Blended is destined to be the underrated and, understandably so, underestimated comedy of the year.”

Blended is the most watchable Adam Sandler film in a while, and that’s saying something for the man who just cranked out two lousy comedies and refers to his most recent film efforts as “paid vacations.” With Blended, there is rare and cherishable dramatic leverage to match the goofy comedy at hand, and while not all the comedy works favorably, the jokes and gags we’re given are much more competent and easier to laugh at than the barrage of racist, sexist, and slapstick humor we’ve gotten from Sandler recently.

The film revolves around Jim Friedman (Adam Sandler), a goofy and socially inept manchild who is raising three girls without the help of his wife, who died years ago. He goes on a blind date with a divorced woman named Lauren Reynolds (Drew Barrymore) as his attempt to get back in the dating game. Lauren also has two rambunctious boys of her own, so together, they form their equally mismatched Brady Bunch. Despite instance relatability, the date leads to nothing but disastrous results and a miserable experience for both of them.

Directed by
Frank Coraci
Adam Sandler, Drew Barrymore, Wendi McLendon-Covey
Release Date
23 May 2014
Steve’s Grade: B

After Lauren’s immediate friends call off their vacation to Africa, Lauren accepts her girlfriend’s ticket, while Jim calls his boss – who supplied her girlfriend’s boyfriend’s ticket – and takes it, without Lauren’s knowledge. Upon arrival to Africa, the two meet each other and are both surprised, but also have their gaggle of children by their side. Jim’s three daughters are the tomboyish Hillary (Bella Thorne), the grieving Espn (pronounced “Espen,” and played by Emma Fuhrmann), named after her father’s favorite TV network, and the youngest Lou (Alyvia Alyn Lind). Lauren’s two boys are the mommy-dependent Brendan (Braxton Beckham) and the short-tempered, younger-half Tyler (Kyle Red Silverstein). All together, they endure an awkward getaway with very loose acquaintances on a vacation meant for devoted couples.

For starters, the film is greatly buoyed by a strong supporting cast, and the fact that writers Clare Sera and Ivan Menchell don’t put all their chips on Sandler for comedic effect. The film has a welcomed focus on Drew Barrymore throughout most of the film, and relies on their nimble chemistry to carry the film, rather than Sandler’s usual bouts of extreme, simple-minded idiocy. Key supporting players are Terry Crews, as a frequently-appearing African singer who chimes in at the right time when Jim and Lauren are nearing intimacy, Kevin Nealon and Jessica Rowe as a couple with extreme marital openness (that doesn’t cater to the usual brand of childish humor), and the unforgettable Abdoulaye N’Gom, playing the helping hand to Jim and Lauren, who consistently finds ways to charm and surprise in Sandler films.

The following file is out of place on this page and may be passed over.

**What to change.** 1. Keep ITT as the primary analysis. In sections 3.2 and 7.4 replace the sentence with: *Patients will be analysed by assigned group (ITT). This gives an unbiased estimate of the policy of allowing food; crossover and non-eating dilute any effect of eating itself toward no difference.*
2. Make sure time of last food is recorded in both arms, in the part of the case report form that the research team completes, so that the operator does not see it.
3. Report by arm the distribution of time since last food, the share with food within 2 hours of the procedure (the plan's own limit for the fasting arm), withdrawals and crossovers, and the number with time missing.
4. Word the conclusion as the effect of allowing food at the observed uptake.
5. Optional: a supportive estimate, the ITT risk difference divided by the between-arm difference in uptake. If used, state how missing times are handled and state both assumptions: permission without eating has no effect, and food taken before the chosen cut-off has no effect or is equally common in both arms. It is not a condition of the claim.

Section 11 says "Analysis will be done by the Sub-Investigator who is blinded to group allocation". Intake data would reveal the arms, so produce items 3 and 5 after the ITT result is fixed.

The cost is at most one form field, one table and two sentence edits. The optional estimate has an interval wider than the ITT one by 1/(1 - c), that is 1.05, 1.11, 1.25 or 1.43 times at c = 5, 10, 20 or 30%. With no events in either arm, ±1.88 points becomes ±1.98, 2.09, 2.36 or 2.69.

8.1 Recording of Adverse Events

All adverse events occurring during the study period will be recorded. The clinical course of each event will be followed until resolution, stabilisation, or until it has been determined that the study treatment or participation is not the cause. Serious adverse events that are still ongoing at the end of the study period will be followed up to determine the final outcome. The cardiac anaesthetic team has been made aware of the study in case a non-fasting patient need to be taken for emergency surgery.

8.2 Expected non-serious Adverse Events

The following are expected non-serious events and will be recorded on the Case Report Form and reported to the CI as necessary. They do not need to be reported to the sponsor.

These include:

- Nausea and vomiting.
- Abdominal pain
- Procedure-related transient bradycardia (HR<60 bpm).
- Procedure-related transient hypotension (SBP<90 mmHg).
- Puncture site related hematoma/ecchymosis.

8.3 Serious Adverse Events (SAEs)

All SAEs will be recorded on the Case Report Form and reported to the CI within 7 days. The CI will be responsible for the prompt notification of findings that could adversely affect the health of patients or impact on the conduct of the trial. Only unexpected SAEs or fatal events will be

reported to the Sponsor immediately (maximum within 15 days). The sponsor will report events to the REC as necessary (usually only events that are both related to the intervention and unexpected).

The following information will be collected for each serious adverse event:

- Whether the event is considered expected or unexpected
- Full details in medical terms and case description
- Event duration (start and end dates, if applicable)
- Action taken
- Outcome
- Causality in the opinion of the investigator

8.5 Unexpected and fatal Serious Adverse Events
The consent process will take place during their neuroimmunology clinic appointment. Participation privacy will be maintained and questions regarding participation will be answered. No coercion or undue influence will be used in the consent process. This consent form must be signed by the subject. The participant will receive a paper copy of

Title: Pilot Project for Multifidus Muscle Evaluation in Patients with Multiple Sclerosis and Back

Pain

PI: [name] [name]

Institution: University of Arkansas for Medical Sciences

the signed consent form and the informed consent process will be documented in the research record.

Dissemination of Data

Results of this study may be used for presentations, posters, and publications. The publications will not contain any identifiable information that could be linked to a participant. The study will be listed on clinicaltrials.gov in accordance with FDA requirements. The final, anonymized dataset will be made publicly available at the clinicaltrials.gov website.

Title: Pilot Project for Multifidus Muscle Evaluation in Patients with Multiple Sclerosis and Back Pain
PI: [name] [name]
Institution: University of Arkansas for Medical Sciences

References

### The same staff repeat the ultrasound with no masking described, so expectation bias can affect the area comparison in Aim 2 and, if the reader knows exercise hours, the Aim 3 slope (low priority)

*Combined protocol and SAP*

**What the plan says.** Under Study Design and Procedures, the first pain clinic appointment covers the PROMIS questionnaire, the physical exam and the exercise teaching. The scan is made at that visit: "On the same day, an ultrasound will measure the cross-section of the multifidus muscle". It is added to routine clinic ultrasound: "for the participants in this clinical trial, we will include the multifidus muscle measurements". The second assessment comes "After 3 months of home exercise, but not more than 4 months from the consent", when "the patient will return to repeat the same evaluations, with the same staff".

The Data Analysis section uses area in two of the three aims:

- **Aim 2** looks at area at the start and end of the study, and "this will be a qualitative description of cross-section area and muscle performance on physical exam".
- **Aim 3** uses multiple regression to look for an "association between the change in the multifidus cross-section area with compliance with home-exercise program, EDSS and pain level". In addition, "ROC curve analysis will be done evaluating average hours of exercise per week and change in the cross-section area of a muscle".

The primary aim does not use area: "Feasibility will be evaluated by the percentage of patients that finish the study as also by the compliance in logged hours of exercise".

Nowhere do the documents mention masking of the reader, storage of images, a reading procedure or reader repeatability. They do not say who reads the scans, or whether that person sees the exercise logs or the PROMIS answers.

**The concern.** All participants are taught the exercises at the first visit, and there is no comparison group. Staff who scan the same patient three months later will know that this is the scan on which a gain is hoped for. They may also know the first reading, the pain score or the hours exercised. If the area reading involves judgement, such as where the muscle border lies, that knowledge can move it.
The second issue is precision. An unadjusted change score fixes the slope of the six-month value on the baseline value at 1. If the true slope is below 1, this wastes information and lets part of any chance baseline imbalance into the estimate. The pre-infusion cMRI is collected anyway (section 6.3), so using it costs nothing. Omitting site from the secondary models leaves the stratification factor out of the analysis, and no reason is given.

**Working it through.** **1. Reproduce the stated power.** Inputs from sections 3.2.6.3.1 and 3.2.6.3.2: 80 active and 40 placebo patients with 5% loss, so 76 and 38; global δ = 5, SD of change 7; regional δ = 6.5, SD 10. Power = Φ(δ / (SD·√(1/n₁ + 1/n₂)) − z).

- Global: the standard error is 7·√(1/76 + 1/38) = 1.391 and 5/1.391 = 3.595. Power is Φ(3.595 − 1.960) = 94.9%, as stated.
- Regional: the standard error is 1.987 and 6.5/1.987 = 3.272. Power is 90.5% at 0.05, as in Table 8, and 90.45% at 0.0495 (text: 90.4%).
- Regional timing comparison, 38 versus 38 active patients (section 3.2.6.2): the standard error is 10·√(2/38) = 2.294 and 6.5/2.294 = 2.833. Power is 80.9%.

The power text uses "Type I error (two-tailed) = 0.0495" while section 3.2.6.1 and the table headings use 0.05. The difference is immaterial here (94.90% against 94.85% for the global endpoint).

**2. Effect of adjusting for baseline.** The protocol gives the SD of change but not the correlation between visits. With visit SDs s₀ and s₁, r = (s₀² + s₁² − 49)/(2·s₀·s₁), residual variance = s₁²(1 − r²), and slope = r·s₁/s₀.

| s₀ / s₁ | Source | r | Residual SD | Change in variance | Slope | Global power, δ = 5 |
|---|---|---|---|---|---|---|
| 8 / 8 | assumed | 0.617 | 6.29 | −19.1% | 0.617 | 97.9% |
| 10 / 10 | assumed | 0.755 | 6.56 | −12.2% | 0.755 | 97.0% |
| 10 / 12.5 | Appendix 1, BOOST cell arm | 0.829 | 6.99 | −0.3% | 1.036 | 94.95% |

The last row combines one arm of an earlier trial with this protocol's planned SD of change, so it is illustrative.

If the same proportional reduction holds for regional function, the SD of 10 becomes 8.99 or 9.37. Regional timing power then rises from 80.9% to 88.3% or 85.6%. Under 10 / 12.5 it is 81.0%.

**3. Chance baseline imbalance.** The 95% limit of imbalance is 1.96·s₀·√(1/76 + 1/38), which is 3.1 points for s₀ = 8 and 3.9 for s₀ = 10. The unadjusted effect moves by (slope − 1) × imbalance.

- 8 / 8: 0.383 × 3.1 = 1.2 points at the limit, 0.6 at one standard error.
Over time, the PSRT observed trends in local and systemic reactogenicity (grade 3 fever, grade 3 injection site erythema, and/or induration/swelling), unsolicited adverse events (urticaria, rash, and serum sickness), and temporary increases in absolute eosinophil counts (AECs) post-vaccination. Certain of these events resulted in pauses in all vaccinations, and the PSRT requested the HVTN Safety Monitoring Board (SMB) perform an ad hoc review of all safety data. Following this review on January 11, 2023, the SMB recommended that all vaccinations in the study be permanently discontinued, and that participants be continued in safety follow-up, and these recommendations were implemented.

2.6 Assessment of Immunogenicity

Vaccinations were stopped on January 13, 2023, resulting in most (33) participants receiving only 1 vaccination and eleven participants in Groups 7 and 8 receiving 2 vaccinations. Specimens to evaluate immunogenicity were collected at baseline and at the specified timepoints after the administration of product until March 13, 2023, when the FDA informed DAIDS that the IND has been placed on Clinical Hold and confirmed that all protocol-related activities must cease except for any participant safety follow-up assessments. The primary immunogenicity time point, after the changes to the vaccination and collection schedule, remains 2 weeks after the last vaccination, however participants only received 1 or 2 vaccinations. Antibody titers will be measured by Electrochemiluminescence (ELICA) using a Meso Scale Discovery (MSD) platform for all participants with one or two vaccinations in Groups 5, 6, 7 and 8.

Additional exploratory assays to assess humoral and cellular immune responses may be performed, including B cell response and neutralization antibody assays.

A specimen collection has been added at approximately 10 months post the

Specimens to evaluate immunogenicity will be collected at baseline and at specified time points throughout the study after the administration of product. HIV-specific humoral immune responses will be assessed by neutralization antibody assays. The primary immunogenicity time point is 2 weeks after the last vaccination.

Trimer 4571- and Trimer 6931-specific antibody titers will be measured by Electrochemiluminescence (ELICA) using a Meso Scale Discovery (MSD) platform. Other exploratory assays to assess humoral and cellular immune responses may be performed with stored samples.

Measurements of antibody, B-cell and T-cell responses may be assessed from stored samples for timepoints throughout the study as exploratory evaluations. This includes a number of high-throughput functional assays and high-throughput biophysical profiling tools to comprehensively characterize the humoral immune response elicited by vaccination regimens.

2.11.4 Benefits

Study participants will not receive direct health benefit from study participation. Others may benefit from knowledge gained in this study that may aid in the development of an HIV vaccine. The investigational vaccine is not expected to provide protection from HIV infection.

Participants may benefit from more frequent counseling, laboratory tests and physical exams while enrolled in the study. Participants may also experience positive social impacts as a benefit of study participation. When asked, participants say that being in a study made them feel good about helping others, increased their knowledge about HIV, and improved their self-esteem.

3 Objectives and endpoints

The second helpful addition is that Jim’s girls and Lauren’s boys are effectively humanized, given Sera and Menchell’s liberal use of time in Blended, as it makes use of one-hundred and seventeen minutes. Rather than having the film’s child actors – especially the wonderful Bella Thorne and Emma Fuhrmann who don’t deserve to have their time wasted by third-rate material – be broadly-drawn caricatures, the film makes use of their charisma and character emotions by giving them identities and real problems.

Admittedly, the film gets off to a rocky half-hour, with an uneven mix of slapstick comedy and sentimental drama, which finds itself poorly mixed under fragmented writing. However, things take shape once both clans travel to Africa and the film takes a more controlled, grounded stance. Some of the best scenes come when Sandler and Barrymore are simply interacting, creating the same unmistakable chemistry they had in the underrated 50 First Dates. Sandler and company have effectively created a more watchable and funnier Just Go With It, out of similar and more heartfelt material, proving he still has the ability to surprise and please.

On a final note, with Frank Coraci at the driver’s seat, there seems to be a pleasantly open-minded approach to the film’s many subjects. Rather than poking fun at Jim’s girls’ shortcomings, or Lauren’s boys’ hormones, the film takes a more careful look at their troubles and, while offering some comedy in their way, also explores the ideas with a touch of drama and heart. After several Sandler efforts (specifically That’s My Boy), Sandler seemed to have total disregard for every character that wasn’t him. Instead, Sandler seems much more positive and understanding here towards other characters.

If I could compare Sandler to any other film personality today, it’d be Tyler Perry. Both directors have had considerable down points, some truly awful films in their respective filmographies, and some irritating contrivances in each of their films. However, due to their reputation – and evident low-expectations and assumptions of their audience – their films get awful reviews regardless of the quality and their box office performance declines. Credit needs to be given to Sandler, in this case, for at least helping to offer in interesting dramatic leverage here – dramatic leverage that doesn’t cease even after the characters return from the main setting of Africa. Blended is destined to be the underrated and, understandably so, underestimated comedy of the year.

Review by Lead Film Critic, Steve Pulaski